Congenital Chylothorax Octreotide Pleural Effusion

Copyright © 2015, Iranian Red Crescent Medical Journal. This is an open-access article distributed under the terms of the Creative Commons Attribution-NonCommercial 4.0 International License (http://creativecommons.org/licenses/by-nc/4.0/) which permits copy and redistribute the material just in noncommercial usages, provided the original work is properly cited.

1. Introduction

A rare condition in newborns called congenital chylothorax (CC) occurs when lymphatic fluid accumulates within the pleural cavity (1). Diagnosis of CC is confirmed when analysis of pleural fluid shows a triglyceride content equal to or more than 1.13 mmol/l with a cell count equal to or more than 1000 cells/µL (80% or more lymphocytes) (2). In the post natal period, supportive methods like ventilator care, immediate drainage of effusion, and total parenteral nutrition (TPN) must be considered as first line treatment. Recently, using different doses of octreotide with different treatment responses was reported in some case reports (2, 3). Surgical methods can be useful as a final option when using those managements could not help (4). Here is a presentation of a birth traumatic case with bilateral (right prominent) pleural effusion successfully treated by supportive care and low dose of octreotide.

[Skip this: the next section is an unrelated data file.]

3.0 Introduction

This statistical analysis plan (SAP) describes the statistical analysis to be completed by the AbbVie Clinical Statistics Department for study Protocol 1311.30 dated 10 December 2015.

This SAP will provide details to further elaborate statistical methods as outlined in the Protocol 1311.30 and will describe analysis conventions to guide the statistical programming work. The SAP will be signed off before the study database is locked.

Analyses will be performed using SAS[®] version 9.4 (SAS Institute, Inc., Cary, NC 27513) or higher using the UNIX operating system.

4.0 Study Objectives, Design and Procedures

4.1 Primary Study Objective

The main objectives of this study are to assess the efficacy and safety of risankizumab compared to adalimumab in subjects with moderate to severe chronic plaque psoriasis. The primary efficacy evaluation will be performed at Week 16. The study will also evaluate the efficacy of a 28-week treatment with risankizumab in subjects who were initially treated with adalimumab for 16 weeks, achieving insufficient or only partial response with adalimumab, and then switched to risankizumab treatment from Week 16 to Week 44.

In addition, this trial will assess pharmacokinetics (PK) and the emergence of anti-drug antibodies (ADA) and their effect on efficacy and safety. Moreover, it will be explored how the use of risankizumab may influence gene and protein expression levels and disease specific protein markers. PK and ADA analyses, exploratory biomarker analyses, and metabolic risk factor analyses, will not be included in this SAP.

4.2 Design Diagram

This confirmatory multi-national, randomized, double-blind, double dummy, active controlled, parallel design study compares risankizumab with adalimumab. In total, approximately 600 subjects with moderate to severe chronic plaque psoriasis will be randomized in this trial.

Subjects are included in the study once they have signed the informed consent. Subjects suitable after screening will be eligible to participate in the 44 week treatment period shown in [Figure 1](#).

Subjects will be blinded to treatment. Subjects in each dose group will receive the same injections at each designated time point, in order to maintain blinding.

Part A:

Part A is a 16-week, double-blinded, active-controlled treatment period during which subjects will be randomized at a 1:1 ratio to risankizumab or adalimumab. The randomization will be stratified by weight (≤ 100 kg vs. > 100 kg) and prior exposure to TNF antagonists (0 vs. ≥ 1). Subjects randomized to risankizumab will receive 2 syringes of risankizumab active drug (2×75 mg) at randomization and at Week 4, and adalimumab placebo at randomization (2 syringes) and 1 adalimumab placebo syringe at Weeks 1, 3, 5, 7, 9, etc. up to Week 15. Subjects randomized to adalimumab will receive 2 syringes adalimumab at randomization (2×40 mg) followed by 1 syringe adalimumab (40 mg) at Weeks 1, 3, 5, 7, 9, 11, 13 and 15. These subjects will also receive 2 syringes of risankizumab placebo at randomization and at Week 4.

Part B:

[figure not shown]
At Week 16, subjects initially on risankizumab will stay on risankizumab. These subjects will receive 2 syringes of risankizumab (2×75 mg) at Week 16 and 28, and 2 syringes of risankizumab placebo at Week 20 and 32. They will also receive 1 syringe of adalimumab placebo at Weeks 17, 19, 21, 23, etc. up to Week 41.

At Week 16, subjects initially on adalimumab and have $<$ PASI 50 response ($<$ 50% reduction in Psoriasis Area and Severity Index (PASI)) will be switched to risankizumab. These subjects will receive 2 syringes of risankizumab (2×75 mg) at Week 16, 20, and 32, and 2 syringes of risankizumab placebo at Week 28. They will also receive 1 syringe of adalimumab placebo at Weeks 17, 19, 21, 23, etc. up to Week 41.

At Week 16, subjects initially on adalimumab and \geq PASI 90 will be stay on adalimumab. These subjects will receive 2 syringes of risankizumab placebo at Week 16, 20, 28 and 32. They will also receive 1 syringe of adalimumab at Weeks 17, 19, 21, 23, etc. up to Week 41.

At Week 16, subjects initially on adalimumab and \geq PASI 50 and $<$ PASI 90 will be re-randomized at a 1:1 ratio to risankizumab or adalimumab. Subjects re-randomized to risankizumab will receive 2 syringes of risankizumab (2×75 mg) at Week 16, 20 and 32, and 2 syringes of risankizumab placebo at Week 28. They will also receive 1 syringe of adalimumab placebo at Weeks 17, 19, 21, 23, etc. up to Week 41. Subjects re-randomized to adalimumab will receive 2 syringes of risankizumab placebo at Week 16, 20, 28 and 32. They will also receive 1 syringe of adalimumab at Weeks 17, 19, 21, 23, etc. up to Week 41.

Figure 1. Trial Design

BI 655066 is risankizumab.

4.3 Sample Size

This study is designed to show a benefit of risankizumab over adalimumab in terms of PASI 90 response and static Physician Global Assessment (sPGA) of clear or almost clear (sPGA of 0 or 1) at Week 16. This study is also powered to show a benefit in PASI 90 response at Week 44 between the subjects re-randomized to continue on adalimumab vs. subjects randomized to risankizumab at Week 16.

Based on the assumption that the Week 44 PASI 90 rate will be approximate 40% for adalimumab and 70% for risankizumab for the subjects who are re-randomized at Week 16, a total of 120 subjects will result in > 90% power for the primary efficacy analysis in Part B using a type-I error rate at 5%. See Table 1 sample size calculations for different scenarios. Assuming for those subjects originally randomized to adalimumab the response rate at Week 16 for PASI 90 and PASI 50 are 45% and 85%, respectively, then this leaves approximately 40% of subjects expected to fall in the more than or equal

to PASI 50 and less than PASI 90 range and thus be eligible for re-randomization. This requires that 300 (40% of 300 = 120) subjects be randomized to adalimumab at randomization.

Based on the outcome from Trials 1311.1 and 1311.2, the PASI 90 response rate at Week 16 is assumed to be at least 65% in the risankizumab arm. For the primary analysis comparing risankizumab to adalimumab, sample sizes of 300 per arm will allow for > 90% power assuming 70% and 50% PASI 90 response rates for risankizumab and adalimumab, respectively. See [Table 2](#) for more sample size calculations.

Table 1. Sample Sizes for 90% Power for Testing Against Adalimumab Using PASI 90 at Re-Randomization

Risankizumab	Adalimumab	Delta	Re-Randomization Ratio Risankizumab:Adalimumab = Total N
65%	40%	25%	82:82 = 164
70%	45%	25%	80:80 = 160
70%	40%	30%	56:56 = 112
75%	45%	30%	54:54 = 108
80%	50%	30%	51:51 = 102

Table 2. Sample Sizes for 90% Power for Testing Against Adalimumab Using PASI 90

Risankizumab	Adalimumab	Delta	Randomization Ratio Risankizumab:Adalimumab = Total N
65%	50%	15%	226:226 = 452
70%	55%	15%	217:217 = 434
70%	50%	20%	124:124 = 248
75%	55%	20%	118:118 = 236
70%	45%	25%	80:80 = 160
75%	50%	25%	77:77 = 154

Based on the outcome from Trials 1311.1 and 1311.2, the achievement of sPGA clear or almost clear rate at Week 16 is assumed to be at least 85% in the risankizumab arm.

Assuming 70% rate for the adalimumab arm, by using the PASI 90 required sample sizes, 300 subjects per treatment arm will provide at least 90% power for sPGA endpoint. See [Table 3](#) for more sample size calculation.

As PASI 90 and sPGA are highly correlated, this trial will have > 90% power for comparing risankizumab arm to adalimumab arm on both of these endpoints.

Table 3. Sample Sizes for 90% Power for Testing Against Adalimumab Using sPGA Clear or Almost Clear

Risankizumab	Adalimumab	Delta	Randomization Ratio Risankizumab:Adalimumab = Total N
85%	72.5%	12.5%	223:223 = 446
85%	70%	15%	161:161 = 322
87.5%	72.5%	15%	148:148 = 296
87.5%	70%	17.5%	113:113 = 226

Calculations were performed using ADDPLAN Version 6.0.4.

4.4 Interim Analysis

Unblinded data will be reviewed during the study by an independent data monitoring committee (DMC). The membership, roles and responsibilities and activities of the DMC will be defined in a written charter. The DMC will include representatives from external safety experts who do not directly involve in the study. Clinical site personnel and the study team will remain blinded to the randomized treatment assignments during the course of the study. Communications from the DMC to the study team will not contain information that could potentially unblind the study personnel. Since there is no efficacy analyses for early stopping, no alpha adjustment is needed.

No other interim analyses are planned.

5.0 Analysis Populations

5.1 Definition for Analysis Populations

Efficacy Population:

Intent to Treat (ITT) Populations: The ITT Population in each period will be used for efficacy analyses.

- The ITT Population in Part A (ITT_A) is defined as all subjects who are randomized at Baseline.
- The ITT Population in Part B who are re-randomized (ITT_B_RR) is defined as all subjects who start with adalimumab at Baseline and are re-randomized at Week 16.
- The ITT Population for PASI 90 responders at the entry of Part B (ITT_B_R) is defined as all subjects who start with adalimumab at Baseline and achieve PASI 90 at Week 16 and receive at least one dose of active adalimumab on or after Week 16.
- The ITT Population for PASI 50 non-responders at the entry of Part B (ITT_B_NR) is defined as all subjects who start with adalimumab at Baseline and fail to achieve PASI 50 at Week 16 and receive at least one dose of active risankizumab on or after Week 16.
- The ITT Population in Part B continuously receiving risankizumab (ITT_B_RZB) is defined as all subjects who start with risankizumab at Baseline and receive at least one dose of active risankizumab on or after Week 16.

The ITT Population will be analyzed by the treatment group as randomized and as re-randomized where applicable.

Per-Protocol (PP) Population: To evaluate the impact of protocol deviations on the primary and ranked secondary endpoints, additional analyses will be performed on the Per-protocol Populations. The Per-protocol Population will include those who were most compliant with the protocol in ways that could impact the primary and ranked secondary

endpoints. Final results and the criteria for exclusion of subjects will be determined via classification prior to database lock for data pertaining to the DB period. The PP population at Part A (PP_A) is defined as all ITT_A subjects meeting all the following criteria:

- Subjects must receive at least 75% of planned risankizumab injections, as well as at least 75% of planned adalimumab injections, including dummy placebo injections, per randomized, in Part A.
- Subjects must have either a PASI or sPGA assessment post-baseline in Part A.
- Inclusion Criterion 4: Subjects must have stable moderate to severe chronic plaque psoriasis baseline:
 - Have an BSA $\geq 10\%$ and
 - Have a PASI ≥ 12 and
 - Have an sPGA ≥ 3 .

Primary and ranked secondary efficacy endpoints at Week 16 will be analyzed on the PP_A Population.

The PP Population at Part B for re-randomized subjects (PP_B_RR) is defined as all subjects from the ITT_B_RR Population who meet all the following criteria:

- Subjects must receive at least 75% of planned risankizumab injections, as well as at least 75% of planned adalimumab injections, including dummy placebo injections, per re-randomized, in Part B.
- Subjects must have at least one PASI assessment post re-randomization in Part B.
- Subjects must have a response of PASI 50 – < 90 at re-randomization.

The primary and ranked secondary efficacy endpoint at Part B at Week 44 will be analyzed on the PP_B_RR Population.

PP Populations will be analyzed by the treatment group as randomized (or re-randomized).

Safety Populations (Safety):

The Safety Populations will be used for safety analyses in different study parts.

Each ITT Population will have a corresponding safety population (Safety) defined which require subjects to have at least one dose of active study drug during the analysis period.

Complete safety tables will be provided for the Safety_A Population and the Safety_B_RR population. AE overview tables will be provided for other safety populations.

2. Case Presentation

This newborn male, weighing 3100 g, was delivered at 38th week of gestation from a 33-year-old mother through normal vaginal delivery .The score of Apgar was 6 in 5 minutes. The patient was hypotone and had no dysmorphic features. There were acrocyanosis, subcostal, and intercostal retractions, and the acceleratory muscles were used for breathing that showed respiratory distress. Therefore, the infant was ventilated with ambo bag (O2 sat was about 75% - 80%) admitted to the neonatal intensive care unit (NICU) and finally connected to a ventilator at Baqiyatallah hospital in Tehran, Iran.

An early chest x-ray (CXR) showed bilateral (right more than left) pleural effusion with left-sided heart shift (Figure 1). Ultrasound revealed normal spleen, liver, and no ascites. Kidney, urinary tract, and bladder also were reported normal in ultrasound but the report confirmed bilateral pleural effusion (right prominent). Insertion of intercostal tubes (ICD) was performed and about 60 cc of pleural fluid was drained (First its color was light red and then gradually changed to white). Biochemistry analysis of pleural fluid showed following characteristics: glucose: 1.9425 mmol/l, protein: 11g/l, cholesterol: 1.295 mmol/l and triglycerides: 3.39 mmol/l. Counts of RBC and WBC were 10,000 and 2500 per Cu/mm.